The filmmaking sector in the country is slowly finding its way after a long period of dormancy attributed to underfunding among other factors.
One such good example of the growth of the industry is the upcoming Third Lake International Pan African Film Festival (LIPFF).
The initiative by Dr. Zippy Okoth, the first Kenyan female with a PhD in theatre arts, aims at celebrating the diversity of African cultures through film. This year’s festival attracted a total of 1,983 in different categories namely feature and short films, animations and documentary films, out of which 398 were produced by African filmmakers.
Under the Legacy Theatre & Film Lab umbrella registered in 2015, Dr. Okoth says she has seen tremendous growth from last year’s edition.
“It’s a great improvement from last year when we received 1,508 films in total. Films from 14 African countries will be screened during the festival,” Says Dr. Okoth.
This year’s edition of LIPFF is set to take place in Nakuru from November 7-10 with 46 films from Kenya being screened while Nigeria has 66 on the list. Other participating countries include Uganda, Tanzania, Ethiopia, Zambia, Zimbabwe, Ghana, South Africa, Madagascar, Burkina Faso, Mali, Senegal and Congo.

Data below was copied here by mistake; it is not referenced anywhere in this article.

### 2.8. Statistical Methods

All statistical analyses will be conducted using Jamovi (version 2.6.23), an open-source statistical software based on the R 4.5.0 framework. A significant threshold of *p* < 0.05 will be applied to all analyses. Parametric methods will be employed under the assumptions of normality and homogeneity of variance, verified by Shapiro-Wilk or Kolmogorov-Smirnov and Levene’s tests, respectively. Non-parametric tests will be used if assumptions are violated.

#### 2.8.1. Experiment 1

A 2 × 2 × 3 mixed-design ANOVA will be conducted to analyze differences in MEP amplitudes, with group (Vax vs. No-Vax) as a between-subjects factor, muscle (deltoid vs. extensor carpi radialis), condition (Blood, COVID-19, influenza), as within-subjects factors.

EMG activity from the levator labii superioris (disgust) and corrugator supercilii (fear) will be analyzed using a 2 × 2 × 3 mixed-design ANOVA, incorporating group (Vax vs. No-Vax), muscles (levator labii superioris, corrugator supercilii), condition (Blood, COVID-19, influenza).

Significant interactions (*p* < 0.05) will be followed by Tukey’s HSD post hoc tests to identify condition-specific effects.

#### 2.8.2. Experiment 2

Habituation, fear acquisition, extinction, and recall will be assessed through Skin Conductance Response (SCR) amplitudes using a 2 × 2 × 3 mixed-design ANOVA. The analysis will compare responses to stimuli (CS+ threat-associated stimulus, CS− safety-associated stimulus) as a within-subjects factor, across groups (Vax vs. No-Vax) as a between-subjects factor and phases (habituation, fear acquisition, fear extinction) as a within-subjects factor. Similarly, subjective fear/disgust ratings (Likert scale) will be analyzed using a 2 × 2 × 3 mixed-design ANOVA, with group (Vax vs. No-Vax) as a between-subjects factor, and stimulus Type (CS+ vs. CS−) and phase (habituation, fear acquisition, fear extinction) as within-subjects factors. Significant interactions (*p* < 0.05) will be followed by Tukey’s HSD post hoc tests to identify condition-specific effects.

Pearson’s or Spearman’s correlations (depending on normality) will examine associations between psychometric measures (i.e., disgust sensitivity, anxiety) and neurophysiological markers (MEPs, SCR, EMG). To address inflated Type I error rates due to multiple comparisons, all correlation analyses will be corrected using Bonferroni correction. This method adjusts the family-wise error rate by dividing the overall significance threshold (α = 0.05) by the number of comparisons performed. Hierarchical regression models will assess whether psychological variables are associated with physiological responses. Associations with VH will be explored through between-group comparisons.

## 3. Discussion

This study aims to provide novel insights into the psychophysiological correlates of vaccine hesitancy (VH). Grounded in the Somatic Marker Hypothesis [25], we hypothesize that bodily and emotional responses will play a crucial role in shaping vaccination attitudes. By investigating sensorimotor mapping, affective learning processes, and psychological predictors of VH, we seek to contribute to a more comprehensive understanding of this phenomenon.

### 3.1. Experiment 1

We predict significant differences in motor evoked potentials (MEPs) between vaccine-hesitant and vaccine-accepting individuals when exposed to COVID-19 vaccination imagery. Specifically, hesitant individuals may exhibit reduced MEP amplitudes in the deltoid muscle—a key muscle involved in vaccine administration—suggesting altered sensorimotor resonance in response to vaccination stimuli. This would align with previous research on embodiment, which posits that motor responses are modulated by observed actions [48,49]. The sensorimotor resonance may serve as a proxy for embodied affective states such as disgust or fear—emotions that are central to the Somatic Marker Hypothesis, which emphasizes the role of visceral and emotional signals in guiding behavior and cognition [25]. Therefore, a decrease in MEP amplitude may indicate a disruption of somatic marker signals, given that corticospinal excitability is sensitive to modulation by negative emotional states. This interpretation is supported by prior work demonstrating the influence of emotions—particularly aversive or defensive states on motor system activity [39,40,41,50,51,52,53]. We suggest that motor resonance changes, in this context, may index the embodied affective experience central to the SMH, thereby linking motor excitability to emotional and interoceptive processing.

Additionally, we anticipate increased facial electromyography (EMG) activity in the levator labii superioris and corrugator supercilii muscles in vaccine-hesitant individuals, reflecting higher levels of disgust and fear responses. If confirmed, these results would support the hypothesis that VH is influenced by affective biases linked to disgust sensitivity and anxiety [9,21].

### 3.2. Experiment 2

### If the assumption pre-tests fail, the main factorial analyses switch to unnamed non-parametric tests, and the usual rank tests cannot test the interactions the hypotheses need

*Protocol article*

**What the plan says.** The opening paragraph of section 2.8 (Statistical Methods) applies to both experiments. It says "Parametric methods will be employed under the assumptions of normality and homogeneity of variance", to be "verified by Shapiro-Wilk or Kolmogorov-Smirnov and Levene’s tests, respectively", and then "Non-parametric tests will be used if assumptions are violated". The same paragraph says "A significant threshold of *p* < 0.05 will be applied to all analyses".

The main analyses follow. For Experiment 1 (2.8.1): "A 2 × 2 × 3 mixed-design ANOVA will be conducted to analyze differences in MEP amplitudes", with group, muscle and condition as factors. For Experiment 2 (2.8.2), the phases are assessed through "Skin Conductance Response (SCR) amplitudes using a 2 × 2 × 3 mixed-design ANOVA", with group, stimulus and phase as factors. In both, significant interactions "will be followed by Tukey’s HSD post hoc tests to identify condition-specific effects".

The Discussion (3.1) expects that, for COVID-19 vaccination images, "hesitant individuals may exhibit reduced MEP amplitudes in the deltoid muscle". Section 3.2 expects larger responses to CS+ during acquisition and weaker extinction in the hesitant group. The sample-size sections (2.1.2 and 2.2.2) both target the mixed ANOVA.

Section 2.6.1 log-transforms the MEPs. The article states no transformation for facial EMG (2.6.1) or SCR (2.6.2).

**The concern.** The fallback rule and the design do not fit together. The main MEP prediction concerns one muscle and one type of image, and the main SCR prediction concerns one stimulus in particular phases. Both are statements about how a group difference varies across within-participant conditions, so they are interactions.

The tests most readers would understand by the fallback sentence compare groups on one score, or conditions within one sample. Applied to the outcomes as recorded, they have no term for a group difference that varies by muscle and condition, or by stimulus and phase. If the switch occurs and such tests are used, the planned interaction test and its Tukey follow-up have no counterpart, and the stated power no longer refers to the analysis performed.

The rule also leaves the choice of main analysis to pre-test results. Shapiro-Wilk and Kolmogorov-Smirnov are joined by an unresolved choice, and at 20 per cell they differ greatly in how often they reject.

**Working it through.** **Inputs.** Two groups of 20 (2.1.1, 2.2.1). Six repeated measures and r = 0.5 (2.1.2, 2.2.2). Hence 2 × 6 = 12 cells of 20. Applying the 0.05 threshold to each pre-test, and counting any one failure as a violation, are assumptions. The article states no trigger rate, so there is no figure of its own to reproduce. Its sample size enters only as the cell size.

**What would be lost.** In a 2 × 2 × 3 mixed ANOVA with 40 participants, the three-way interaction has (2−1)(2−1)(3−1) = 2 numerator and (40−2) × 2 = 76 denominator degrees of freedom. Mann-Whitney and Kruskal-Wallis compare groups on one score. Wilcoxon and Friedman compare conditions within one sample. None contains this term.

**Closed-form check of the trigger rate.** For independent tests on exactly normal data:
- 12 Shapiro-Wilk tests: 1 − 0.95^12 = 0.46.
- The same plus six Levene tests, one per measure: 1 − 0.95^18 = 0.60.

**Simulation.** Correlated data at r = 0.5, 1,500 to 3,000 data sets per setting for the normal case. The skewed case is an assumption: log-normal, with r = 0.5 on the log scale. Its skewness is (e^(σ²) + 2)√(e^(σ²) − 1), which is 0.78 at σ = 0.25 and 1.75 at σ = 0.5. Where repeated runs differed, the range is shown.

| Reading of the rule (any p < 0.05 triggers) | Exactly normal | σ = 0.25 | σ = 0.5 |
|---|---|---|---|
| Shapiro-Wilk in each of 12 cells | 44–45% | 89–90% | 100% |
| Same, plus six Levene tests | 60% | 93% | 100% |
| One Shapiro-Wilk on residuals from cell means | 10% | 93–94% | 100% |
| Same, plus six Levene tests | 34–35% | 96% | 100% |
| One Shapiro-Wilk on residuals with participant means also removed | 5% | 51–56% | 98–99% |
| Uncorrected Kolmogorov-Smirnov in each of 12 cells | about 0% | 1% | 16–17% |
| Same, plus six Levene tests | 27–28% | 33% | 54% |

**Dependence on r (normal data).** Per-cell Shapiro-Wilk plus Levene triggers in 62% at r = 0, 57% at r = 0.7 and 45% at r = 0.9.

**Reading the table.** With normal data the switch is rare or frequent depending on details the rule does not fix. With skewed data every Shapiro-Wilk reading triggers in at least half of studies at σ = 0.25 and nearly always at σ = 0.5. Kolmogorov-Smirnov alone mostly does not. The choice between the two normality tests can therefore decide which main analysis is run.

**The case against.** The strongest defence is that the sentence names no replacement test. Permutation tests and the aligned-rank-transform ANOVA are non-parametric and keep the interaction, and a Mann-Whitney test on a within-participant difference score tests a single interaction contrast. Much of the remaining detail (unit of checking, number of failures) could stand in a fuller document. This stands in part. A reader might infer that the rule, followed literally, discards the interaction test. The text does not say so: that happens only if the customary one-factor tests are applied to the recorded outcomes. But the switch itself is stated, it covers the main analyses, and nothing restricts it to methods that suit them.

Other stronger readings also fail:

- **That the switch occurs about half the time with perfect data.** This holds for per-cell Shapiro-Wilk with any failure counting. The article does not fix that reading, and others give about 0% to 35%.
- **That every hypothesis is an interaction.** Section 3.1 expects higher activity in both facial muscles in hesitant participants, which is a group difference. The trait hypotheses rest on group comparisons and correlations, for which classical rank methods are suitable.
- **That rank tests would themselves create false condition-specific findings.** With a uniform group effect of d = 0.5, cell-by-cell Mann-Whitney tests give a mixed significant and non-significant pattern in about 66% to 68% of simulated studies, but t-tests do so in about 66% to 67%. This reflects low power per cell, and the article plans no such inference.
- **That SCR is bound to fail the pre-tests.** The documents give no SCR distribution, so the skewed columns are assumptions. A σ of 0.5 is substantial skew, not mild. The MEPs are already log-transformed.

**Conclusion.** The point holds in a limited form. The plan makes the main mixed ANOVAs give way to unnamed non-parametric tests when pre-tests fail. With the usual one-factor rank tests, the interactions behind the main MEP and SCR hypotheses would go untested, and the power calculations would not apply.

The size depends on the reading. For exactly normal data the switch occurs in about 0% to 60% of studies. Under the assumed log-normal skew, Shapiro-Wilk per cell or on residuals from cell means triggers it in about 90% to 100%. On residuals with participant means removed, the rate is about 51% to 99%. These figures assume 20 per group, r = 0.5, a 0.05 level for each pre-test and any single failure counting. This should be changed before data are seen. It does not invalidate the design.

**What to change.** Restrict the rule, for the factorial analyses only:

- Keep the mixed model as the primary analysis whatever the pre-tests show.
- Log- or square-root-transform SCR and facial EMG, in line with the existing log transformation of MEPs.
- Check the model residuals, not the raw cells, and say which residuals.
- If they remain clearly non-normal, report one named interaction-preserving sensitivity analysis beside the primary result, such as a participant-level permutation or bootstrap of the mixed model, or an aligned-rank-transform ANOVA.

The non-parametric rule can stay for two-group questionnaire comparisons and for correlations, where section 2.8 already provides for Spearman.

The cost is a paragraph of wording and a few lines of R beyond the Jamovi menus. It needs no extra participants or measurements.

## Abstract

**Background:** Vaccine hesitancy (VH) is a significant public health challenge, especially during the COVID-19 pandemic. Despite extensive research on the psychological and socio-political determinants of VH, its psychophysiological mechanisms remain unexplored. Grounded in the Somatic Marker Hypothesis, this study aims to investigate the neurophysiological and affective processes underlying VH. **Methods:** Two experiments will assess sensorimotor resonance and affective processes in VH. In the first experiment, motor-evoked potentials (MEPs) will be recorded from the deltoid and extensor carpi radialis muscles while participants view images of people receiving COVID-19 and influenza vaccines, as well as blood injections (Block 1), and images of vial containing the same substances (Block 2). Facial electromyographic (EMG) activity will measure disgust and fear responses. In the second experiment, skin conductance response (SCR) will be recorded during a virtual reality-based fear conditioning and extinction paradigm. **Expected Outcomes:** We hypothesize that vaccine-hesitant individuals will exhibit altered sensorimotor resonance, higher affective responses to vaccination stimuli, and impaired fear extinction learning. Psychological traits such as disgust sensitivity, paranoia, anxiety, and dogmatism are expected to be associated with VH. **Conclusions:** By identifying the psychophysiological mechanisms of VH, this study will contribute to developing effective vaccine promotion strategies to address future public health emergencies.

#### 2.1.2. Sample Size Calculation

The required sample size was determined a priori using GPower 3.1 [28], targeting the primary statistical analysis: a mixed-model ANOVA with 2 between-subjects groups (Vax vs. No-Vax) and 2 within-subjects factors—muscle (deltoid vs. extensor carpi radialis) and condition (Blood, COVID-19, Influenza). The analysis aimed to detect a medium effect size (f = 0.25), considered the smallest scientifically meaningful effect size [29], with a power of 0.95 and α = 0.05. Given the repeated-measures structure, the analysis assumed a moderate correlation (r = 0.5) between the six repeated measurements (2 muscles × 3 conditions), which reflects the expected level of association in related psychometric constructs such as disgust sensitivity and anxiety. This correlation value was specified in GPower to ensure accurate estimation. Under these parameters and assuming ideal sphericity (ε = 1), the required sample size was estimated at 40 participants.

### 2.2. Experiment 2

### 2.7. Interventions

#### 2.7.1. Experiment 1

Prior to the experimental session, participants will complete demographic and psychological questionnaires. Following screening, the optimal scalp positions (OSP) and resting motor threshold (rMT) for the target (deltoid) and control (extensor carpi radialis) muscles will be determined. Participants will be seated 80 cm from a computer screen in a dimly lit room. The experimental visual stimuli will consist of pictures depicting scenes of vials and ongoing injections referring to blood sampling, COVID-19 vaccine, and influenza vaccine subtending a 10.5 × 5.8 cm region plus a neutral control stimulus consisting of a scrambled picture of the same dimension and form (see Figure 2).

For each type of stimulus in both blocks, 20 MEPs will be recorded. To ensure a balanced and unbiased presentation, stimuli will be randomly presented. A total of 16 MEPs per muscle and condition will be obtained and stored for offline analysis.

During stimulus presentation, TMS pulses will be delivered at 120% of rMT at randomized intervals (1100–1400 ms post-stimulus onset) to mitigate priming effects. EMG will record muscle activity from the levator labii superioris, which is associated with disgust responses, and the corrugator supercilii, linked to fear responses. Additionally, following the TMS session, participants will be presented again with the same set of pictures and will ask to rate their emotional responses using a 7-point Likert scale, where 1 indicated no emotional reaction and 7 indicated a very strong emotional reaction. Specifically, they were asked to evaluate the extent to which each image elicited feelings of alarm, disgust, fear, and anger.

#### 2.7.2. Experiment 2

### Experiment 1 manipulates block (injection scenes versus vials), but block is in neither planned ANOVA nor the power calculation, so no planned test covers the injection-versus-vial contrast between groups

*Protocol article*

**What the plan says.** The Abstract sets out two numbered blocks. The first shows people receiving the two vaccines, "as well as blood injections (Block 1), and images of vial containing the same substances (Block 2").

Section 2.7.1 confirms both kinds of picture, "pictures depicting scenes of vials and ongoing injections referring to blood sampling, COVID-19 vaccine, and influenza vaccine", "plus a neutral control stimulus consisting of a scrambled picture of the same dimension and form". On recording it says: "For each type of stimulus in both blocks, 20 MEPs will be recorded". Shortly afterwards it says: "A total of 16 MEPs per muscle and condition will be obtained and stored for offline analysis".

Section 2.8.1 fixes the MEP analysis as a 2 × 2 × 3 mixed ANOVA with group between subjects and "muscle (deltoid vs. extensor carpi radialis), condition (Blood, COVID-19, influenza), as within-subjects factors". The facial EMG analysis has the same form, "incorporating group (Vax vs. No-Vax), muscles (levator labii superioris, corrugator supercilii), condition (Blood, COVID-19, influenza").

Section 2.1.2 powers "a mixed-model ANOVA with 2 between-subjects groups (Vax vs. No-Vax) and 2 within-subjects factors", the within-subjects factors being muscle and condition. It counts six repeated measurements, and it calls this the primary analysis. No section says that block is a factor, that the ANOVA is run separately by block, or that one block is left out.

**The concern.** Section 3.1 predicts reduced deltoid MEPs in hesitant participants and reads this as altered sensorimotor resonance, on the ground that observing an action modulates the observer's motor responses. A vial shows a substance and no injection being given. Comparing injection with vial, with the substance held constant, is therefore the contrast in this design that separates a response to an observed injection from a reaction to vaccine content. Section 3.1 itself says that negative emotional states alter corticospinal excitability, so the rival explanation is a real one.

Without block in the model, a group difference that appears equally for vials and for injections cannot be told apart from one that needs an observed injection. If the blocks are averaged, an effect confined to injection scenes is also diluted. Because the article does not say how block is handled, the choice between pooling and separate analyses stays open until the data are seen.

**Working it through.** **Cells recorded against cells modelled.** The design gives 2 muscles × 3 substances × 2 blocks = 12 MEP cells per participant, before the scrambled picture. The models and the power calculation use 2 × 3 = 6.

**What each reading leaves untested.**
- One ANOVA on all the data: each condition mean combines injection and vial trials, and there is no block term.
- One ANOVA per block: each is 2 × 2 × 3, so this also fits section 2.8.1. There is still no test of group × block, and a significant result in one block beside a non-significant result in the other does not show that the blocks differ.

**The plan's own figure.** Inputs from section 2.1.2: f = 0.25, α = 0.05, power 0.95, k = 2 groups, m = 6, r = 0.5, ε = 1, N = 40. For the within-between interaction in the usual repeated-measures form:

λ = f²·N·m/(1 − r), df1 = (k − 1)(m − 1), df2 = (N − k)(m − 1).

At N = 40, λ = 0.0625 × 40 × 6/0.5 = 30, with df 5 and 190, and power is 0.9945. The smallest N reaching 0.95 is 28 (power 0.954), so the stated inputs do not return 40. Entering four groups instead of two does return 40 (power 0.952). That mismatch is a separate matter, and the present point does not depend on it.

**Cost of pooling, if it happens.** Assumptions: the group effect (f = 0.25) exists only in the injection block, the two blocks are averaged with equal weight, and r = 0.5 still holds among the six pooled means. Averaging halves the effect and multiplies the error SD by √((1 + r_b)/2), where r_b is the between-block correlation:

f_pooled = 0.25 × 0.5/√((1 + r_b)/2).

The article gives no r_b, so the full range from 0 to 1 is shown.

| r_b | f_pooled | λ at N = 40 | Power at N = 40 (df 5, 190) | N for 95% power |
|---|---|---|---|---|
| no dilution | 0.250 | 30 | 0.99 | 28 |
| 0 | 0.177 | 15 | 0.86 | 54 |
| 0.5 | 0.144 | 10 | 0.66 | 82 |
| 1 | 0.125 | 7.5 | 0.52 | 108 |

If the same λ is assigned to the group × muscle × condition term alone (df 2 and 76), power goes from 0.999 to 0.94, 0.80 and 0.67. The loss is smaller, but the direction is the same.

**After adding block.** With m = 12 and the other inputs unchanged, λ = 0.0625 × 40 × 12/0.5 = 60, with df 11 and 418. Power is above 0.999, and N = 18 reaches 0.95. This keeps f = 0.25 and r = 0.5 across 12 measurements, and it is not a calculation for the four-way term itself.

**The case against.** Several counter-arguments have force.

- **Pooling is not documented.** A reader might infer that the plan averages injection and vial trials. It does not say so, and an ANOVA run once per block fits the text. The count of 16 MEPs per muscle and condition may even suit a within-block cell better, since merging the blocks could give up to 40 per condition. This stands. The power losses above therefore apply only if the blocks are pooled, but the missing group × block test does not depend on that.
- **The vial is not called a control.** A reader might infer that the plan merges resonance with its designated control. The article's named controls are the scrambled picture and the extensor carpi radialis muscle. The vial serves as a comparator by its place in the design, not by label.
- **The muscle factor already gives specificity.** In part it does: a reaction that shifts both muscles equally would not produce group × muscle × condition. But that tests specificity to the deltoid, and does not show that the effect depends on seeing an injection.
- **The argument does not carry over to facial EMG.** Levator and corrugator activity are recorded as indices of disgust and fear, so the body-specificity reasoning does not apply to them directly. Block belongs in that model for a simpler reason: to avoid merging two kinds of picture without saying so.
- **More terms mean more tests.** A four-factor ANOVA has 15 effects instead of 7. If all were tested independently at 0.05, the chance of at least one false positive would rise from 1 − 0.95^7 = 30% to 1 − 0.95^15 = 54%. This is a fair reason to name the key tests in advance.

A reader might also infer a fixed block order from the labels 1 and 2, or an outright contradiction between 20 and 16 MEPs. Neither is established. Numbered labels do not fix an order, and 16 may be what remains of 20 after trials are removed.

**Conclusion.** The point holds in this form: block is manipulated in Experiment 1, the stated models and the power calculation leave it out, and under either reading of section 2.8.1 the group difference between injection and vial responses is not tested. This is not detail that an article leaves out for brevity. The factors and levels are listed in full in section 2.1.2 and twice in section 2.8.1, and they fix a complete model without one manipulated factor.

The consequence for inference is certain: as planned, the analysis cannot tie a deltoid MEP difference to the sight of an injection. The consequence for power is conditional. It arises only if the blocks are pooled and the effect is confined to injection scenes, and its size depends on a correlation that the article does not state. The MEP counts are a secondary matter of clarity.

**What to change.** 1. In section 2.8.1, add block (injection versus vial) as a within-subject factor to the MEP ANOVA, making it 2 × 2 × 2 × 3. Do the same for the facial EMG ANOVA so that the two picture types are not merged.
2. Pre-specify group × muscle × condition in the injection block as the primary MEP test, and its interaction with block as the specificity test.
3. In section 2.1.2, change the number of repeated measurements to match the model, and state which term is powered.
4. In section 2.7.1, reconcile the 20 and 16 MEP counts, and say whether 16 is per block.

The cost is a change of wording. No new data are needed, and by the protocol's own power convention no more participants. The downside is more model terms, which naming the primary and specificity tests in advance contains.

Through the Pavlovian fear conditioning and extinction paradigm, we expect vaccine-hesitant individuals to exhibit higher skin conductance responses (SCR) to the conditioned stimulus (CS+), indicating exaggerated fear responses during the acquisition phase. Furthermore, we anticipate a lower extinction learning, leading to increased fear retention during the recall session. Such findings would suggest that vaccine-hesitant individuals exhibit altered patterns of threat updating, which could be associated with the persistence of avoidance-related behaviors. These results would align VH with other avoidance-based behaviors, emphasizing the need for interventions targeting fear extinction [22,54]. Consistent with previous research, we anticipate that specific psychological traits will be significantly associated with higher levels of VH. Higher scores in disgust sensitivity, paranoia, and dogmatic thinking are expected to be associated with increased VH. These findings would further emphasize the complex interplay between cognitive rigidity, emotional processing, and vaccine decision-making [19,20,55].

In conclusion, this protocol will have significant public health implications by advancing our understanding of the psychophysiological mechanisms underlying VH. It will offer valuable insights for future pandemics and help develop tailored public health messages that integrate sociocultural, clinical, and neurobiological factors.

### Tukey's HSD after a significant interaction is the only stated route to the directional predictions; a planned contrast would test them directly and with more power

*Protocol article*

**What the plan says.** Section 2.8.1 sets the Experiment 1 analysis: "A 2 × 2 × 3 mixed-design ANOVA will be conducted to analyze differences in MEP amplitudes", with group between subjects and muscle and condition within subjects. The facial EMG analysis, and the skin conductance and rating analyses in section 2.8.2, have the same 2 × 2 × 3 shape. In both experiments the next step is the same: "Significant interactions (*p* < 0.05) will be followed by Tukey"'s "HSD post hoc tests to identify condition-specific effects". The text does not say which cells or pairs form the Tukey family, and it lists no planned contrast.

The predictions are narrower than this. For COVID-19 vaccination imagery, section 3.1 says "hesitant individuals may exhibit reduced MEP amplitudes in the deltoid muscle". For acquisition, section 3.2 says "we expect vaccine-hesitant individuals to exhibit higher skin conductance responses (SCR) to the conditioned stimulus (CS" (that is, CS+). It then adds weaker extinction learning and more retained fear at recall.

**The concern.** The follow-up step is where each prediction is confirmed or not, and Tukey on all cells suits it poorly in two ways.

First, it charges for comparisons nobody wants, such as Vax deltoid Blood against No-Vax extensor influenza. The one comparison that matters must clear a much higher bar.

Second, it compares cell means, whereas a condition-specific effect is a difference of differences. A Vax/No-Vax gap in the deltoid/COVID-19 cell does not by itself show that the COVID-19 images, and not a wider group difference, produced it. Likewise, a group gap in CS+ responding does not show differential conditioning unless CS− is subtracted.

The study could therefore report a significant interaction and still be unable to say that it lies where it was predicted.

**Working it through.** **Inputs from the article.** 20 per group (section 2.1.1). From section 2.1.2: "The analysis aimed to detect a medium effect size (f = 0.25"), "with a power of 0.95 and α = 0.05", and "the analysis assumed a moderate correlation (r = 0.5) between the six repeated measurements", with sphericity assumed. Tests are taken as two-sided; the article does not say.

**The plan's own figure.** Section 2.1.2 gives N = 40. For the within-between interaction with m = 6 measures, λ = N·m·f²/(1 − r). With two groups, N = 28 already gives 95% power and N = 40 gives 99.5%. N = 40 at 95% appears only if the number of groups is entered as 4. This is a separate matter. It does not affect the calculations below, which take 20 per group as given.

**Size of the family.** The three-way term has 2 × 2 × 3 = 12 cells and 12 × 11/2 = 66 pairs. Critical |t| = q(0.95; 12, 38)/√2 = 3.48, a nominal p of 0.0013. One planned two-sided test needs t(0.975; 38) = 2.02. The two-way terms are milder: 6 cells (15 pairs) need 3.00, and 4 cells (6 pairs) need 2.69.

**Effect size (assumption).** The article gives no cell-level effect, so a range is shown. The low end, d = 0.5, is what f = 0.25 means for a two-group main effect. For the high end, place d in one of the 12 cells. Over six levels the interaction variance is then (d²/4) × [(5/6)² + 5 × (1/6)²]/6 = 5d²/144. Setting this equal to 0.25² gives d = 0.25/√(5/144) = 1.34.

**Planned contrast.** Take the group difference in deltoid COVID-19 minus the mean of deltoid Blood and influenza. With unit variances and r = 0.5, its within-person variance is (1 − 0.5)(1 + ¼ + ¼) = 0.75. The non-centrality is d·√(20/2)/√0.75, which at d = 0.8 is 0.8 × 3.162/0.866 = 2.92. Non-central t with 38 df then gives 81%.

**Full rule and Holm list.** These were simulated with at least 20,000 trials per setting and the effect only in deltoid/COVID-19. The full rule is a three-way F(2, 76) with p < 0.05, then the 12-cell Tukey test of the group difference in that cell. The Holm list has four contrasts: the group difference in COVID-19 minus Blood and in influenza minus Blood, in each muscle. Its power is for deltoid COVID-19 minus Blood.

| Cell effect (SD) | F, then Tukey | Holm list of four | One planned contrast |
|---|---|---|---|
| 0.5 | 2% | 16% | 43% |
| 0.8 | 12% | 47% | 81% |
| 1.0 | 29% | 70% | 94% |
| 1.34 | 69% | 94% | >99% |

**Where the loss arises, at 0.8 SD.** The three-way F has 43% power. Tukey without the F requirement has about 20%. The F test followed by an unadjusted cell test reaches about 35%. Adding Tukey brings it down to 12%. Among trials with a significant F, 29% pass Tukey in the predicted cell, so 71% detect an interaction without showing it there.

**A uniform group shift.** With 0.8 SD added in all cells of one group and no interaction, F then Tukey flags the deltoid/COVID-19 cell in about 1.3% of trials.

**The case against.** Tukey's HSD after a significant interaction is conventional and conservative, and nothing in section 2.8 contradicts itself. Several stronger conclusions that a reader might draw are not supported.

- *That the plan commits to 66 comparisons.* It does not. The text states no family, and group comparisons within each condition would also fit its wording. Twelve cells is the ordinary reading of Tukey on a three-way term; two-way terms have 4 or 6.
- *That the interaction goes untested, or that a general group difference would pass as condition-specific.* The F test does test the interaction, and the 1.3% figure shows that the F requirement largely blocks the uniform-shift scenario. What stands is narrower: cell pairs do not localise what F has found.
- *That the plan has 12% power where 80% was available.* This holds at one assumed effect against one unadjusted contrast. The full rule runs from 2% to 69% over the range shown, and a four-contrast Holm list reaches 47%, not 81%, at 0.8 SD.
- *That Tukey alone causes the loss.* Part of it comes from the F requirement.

The screening will take place at the Nakuru Players Theatre, at the city’s Kenya National Library Services and in two social halls, one at Bondeni, one at Kaptembwa.
Dr. Okoth who has vast experience in acting, directing, producing and scriptwriting says that the support she gets from her team is the reason she has been able to achieve this milestone alluding to the fact that even selecting which films out of the 1983 to make it to the shortlist was not an easy task.
The film festival which comes in handy with a three-day training workshop will take place as it has been instrumental in supporting upcoming filmmakers. Best case scenario is the “Seredo” film that was made by three Kisumu youth groups that attended the training last year. All the films have to be made in African languages as a prerequisite condition to make it to the festival.
“Seredo was made by three Kisumu youth groups who wrote the script during the workshop. All the films had to be made in African languages. All the films must have English sub-titles,” she says